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FROM THE EDITOR'S PEN  / Communication 101 /   Editorial List

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Communication 101
 

As a follow up to the December newsletter where I spoke of the challenges of Family/Professional  caregiver interaction,  I have a story to tell you which represents perhaps the flip side to that coin. After Anita brought Fred home from the hospital, she started to work with a home health aide, Naomi, who had begun a ten hour a day schedule. Naomi had two days off, Wednesday and Thursday, during which Anita was convinced that she did not need any help. By Wednesday morning, Anita was wondering how she would get through the day, when a knock at the door brought her rescue, it was Naomi.  She had taken two busses and walked a half mile to get there, since Anita usually picked her up during her work days. Anita was thrilled, but perplexed, she asked Naomi what she was doing there on her day off and Naomi replied I knew that although you would never ask, you needed me her e today.  I think communication, spoken and otherwise, is still alive and well in some parts of the land.

A few more Gimmicks and Gambits:

I am a caregiver for my mom who had a stroke.  It is very disconcerting to her that she drools without realizing it and cannot seem to be able to remember to swallow.  In addition to no longer being able to speak, this problem makes her uncomfortable around others.   We have discovered that if she chews on a small piece of gum, she automatically remembers to swallow. Fortunately she has no trouble with swallowing so there is no choking hazard.  It has at least helped her to cope with one of many challenges she has because of her stroke.  Now she knows that with the gum she is not drooling.  Hope this can help others.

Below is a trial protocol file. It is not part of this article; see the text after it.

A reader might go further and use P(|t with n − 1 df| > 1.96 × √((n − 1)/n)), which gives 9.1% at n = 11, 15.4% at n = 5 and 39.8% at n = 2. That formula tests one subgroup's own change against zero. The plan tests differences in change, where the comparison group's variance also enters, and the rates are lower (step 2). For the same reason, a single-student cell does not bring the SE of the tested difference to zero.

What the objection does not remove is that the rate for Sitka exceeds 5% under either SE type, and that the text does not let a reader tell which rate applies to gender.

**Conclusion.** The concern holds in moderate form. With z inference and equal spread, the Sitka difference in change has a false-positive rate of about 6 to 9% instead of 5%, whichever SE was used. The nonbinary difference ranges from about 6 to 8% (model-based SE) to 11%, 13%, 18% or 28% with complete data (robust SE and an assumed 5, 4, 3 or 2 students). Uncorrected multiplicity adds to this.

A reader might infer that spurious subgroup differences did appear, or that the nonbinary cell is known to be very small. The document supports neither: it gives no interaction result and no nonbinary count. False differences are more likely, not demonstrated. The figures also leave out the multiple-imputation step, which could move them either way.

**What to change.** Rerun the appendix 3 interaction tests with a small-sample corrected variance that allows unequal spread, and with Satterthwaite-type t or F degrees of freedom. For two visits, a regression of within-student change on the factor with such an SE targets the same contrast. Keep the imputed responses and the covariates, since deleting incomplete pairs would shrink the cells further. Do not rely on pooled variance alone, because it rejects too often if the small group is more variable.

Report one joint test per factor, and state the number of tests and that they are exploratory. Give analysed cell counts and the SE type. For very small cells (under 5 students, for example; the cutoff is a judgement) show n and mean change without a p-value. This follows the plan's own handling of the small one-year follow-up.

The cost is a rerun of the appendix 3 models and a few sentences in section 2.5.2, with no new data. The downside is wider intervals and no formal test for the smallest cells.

L. A.


I take care of my mom full-time. She has Multiple System Atrophy and is just beginning to "see" things - usually things hidden in her briefs when I take her to the bathroom - but also when she's sitting in her lift chair (which she does all day except for her nap and bedtime). Usually she sees "moths" - purple and black moths. The doctor says this is more than likely attributed to her brain stem shrinkage and not to dementia; however, I used to tell her there were no moths. One day she told me I was lying. Ever since then I go along with the moths and she is very happy. Pick your battles is the lesson here!

J.A.

 
 


Gary Barg
Editor-in-Chief

gary@caregiver.com